The Foundations of Love

As a lawyer who works with the elderly, I see my share of nursing homes and hospital rooms.  Over the years, perhaps to enable me to continue to provide objective services to my clients, I tried to keep my emotional distance from all of the illness, death and dying.  In the last two weeks alone, we had five (5) deaths and four (4) nursing home admissions.   But one of those deaths was a client who, over the years, had become more of a dear friend.   For some reason, she broke through and I felt like she was part of my family.  In some ways, my interaction with her during her final few years of her illness felt more personal to me than my involvement with my own parents.   She was a lovely lady.  She was 83 but she had worked until she was 80.   She never married and had no children but she had great capacity for love.  I often complained to her more about my various ailments than she did about hers.  She would listen about my sore hip while getting her oxygen from a tube.  On my next visit, she would remember and ask how my hip felt.  I don’t know why I complained to her, maybe on some crazy level I was trying to show her that she wasn’t the only one who was sick.  Of course, a sore hip rarely lands you in the hospital so she thought my complaints were cute.

She was tough and called things like they were.  Editing her thoughts was not something she did very often.  But over time she began to express a softer and more caring side.  She told me that she didn’t think she could have made it without the help of my partner and me.  It was so nice and so touching.  At one point, about six months ago, while she lay in a hospital bed, I told her that we all loved her.  She said to me that she loved us too.  After that, every conversation ended with this announcement and a kiss on the cheek goodbye.  At that time, I thought I knew about love but I was about to learn a lesson about what real love is all about.

My dear friend was fiercely independent and just as fiercely organized.  As a lifelong bookkeeper she always balanced her checkbook and her life.  Her tax materials came to me in such order that I felt I should pay her for the privilege of doing her taxes. There was a place for everything and everything in its place.  This is not to say she was a Agoody two shoes.@  She definitely liked to have fun and had some bad habits for sure. She loved her car and her independence.  She loved to bowl. She loved cards.   She loved Wawa croissants and Wawa vanilla ice cream – at least until Wawa stopped making croissants, which really annoyed her.  Her health regime basically boiled down to a combination of ice cream, chocolate cookies and croissants – with a pizza thrown in now and then for good measure.  It was really fun to go visit her although she announced to me at one visit that I was getting fat.  She, of course, weighed 100 pounds even after a pizza.   She loved clothes, dressed impeccably and loved jewelry, especially a ruby necklace her father gave her.  One of the biggest traumas of her final illness was the fact that the necklace disappeared after an emergency room visit.   We continued to hunt down this necklace up until the day she died.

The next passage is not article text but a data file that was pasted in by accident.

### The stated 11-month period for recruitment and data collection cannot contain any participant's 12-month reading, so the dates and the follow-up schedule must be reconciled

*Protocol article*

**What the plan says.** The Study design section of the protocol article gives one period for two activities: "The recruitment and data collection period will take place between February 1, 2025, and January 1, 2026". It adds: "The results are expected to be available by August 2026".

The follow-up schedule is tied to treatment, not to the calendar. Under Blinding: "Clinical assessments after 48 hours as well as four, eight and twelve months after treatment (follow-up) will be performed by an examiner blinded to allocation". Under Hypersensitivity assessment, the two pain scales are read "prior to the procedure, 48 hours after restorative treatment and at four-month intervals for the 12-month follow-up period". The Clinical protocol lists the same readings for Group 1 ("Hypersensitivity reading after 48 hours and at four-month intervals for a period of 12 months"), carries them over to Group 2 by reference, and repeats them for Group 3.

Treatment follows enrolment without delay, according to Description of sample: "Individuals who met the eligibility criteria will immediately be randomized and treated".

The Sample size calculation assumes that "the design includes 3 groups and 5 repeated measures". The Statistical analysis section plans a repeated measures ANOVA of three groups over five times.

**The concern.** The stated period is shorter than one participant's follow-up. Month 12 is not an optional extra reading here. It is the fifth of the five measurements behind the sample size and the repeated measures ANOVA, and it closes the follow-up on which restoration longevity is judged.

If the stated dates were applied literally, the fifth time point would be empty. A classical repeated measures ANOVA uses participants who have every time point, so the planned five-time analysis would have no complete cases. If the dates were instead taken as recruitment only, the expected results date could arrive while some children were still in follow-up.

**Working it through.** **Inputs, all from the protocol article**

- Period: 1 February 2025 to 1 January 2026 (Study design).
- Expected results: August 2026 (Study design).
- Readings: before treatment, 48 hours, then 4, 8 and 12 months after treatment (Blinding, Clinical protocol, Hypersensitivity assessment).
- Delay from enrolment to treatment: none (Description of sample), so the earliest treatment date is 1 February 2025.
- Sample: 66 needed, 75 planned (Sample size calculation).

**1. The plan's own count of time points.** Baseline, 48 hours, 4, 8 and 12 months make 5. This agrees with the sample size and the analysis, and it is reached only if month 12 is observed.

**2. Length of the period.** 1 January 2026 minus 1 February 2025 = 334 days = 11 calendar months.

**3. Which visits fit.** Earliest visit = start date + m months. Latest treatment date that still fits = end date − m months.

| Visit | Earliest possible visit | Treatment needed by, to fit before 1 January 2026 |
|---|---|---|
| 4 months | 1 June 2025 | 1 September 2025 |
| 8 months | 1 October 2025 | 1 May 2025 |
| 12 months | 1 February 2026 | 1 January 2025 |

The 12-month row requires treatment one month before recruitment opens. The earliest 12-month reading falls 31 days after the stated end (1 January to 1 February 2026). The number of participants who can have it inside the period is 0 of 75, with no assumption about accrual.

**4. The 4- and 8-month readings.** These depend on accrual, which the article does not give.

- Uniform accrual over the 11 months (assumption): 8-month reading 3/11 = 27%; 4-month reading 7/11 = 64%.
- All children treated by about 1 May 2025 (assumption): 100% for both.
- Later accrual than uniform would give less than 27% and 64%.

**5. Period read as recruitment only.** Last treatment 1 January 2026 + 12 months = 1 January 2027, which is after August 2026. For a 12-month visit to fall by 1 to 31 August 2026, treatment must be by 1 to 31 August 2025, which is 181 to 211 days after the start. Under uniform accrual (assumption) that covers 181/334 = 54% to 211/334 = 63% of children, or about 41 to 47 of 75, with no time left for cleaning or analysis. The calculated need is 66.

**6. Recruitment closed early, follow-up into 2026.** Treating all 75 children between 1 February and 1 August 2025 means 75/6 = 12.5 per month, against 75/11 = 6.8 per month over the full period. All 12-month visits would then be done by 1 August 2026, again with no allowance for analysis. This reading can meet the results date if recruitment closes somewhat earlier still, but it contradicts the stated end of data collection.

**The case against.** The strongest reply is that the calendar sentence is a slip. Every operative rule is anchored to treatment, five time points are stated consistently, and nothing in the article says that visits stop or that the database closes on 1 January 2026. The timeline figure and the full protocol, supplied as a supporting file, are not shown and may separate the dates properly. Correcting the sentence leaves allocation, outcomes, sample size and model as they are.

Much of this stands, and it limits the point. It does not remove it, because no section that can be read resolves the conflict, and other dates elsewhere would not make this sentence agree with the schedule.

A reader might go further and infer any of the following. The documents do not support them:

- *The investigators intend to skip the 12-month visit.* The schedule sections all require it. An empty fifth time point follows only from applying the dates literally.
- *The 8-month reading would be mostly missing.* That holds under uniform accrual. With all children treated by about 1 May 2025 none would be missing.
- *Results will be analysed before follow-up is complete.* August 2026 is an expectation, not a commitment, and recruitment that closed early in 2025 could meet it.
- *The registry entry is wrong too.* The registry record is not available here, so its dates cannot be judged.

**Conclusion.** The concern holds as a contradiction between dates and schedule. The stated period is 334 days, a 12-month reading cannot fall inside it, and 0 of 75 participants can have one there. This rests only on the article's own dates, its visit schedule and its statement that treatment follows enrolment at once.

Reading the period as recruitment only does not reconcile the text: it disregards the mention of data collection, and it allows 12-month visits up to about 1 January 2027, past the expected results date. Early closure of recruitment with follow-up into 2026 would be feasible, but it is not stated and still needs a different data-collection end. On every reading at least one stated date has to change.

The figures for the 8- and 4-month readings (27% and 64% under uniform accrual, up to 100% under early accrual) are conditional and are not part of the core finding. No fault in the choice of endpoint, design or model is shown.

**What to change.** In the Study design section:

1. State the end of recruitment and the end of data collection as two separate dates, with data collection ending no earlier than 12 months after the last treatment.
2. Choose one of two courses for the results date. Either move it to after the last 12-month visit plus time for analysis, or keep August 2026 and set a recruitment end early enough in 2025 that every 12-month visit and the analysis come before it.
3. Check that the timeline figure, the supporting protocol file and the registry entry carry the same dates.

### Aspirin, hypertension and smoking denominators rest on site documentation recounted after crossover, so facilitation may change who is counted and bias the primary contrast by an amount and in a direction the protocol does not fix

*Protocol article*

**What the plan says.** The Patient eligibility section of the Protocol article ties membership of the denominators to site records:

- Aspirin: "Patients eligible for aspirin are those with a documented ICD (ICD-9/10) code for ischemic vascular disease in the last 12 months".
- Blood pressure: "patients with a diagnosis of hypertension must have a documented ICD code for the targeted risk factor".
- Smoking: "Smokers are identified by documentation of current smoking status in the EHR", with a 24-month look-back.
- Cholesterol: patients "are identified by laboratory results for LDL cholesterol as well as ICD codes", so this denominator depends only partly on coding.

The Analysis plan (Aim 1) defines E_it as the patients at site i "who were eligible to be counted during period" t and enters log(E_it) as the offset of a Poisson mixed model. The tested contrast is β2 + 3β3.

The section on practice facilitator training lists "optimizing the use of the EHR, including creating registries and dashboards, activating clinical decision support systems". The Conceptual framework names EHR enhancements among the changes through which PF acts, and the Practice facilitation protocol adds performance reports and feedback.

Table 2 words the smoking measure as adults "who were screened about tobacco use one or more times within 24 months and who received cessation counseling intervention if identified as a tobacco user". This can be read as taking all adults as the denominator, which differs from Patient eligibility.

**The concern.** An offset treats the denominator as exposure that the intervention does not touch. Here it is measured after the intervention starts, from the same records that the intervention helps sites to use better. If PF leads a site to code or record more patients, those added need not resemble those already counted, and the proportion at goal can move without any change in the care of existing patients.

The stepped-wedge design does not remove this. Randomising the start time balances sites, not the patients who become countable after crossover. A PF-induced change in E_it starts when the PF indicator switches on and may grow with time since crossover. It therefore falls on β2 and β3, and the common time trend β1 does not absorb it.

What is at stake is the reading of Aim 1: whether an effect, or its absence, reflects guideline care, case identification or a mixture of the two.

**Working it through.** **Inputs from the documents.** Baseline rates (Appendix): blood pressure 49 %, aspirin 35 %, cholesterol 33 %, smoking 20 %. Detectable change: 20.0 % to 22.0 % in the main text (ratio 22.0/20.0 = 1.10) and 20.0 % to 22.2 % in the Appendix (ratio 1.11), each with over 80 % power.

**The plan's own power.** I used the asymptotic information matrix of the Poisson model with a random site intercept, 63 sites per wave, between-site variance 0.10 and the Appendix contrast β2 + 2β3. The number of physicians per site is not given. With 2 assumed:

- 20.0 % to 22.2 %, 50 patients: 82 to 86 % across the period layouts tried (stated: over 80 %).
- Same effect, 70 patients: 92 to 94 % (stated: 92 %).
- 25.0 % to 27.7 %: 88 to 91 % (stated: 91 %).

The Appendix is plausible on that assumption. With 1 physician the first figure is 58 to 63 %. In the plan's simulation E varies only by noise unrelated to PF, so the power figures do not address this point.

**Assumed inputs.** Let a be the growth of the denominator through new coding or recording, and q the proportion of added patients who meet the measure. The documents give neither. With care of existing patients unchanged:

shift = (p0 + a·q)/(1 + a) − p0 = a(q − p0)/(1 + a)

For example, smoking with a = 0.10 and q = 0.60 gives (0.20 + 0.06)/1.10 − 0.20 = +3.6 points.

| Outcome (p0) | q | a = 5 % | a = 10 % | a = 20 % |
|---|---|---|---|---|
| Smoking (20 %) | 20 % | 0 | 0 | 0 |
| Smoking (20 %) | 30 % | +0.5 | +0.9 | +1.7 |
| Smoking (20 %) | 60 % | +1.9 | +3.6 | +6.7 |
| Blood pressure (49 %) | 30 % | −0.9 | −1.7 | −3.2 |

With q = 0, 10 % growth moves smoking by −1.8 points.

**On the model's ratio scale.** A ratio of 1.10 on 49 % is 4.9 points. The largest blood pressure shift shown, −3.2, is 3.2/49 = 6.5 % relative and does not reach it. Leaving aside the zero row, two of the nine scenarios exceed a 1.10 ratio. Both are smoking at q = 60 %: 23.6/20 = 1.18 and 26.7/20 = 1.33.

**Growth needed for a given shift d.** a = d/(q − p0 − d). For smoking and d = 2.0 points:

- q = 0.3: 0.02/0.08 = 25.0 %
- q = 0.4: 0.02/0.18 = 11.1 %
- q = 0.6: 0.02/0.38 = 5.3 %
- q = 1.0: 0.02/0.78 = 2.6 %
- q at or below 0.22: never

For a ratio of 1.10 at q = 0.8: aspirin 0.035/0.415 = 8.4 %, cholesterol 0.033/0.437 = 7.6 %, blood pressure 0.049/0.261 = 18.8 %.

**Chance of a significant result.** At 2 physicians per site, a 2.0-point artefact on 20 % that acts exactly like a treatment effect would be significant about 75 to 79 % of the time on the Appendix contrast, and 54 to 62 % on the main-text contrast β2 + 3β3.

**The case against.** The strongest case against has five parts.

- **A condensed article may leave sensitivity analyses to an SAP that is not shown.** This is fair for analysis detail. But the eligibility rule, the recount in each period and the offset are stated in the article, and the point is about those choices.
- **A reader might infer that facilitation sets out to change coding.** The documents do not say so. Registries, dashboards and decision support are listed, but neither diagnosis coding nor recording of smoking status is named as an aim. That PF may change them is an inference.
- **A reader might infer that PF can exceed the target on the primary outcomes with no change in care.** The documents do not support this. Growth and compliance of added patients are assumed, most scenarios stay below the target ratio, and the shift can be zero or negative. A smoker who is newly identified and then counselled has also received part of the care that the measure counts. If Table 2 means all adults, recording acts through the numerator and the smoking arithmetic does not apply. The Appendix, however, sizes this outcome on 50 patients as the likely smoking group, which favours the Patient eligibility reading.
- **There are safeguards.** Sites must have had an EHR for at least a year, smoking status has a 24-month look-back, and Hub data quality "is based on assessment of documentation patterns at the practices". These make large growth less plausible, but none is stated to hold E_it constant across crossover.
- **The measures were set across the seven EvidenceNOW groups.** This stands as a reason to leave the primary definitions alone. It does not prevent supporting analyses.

One of her bad habits affected her lungs.   During the last several years of her life she started having more and more problems with colds, bronchitis and eventually pneumonia.  In the beginning, these episodes would keep her home and in bed on medications.  Eventually she had to be taken to the hospital for breathing augmentation and therapy.  She finally had to have oxygen at all times.   She fought hard against carrying around those big tanks and searched and searched for portable ones you could take bowling!  Around two years ago, the illnesses came more often and were more debilitating.   Her lungs became weaker, her heart valves started to malfunction; a part of a colon had to be removed and so on and so on.  She weathered it all but in December of last year she was told she couldn’t be home alone any more.  And just about this time, her valiant friends and neighbors who tirelessly helped her and drove her and visited her were wearing out a bit themselves.  Her only brother was getting older himself and was fighting cancer and was only able to get to see her periodically.

While thinking about how we could care for her at home, I remembered a caregiver who had worked closely with two elderly sisters who became our clients.  The second of the sisters had died recently and I took a chance and called the caregiver.  It happened that, at the precise time our friend needed help at home, our caregiver was available.  To say these two women appeared as polar opposites is putting it mildly. I won’t go into specifics but I was holding my breath when I arranged for them to meet in the hospital.  My friend was not at all happy about the whole idea but I told her it was the only way we could get her home.  After all, she refused to learn anything about how some of her new appliances worked.   She hated having them and hated even more being impeded by them.  But they met and something clicked and they went home together and stayed together for just about every day for the next six months.